Thursday, December 2, 2010
Korean Corn Tea (Oksusu-cha)
This blog is called "Japanese Snack Reviews", but it's my blog and I'll cover non-Japanese products on a very infrequent basis if I want to. Also, I'm guessing this is the sort of thing that anyone can pick up in a Korean or Asian grocery store and may be of interest to at least a few of my readers. To make a tenuous connection to Japan though, I will say that, if it weren't for one of my students, I would never have sampled this tea so living here is responsible for this review both in terms of my discovering the existence of corn tea and my having ready access to it (as there is a tiny little Korean goods shop not a minute from my apartment).
The student who told me about this said that she bought it because corn tea is supposed to be good for your skin and overall beauty. I did some research and corn tea is loaded with Vitamin E. It's also supposed to be good for digestion, high blood pressure, and to help those with diabetes for reasons I am unaware of. Only at the end of one article about corn tea and my second big cup of this tea did I learn that strongly brewed corn tea is supposed to be a potent and expedient laxative. I'll get back to you on that particular effect by the end of this review should it prove to be valid.
The import shop I bought this at sold this box of 15 bags for 230 yen ($2.76). At first, I thought this was a tad on the expensive side, but the truth is that I pay similar prices for about 10 bags of flavored teas made by Lipton such as maple, caramel, or mint tea. Lipton, incidentally, is considered more of a "premium brand" (especially the "yellow label" variety) in Japan than it is back home, where I consider it the dusty sweepings off of the tea leaf processing floor.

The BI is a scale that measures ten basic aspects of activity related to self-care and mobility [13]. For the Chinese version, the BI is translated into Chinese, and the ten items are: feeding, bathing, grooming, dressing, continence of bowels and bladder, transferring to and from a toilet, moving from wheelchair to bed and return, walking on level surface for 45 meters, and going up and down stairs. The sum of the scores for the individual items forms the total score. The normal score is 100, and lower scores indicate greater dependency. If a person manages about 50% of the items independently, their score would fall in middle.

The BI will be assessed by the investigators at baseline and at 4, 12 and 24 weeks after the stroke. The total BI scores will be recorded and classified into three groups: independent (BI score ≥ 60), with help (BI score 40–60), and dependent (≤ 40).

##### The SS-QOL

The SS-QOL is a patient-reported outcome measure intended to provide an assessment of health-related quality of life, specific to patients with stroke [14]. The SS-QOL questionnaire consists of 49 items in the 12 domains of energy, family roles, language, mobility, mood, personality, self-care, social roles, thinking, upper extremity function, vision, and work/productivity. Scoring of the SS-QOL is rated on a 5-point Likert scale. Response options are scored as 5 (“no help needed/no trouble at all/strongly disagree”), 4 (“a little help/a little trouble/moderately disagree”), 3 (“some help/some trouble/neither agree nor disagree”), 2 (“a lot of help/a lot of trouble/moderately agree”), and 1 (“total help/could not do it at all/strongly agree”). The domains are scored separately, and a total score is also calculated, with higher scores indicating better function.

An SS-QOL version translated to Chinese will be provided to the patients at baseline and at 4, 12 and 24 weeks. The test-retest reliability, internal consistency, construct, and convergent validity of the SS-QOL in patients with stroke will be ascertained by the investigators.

I only realized after getting the box home and turning it over that this isn't a box with 15 tea bags for 15 cups of tea, but that each bag prepared 2 liters of tea. This makes this much better value, but presents a bit of a pickle for the likes of me. I live with a devout non-tea drinker and putting away two liters by myself is going to take at least 3 days, if not longer. Also, I have no room in my small Japanese refrigerator for lots of drinks of any sort. Finally, I don't even have a 2 liter-size vessel to make the tea in!
Since necessity is the mother of invention, I improvised and made the tea in a pot and then poured it into two 1 liter decanters (which I couldn't fit in my fridge, but never mind). The leaves smell of roasted grain and the prepared tea smells a lot like popcorn. In its default state, it has a hint of Japanese barley tea (mugi-cha) as well as roasted corn flavoring. I think the roasting is what brings on the resemblance to mugi-cha since both oksusu-cha and Japanese barley tea use roasted grains. I didn't take a picture of the brewed tea, but it is a pale gold or deep gold color depending on how long you brew it. It can be drunk either hot or cold (though I marginally preferred it cold).
Plain, this is good, but with a little sweetener or sugar added, I would upgrade it to "great". It is tea, however, and one mustn't expect it to blow ones socks off, but the flavor is really very pleasant and carries a good deal of the essence of roasted corn. I'd definitely buy it again if I could get individual teabags rather than these monster 2-liter-making bags which force me to drink a lot and store a lot. If my refrigerator were less puny (and if I had a 2-liter container), I wouldn't even hesitate to buy these monster size teabags again. And that fast-acting laxative thing? It doesn't seem to be the least bit true, fortunately.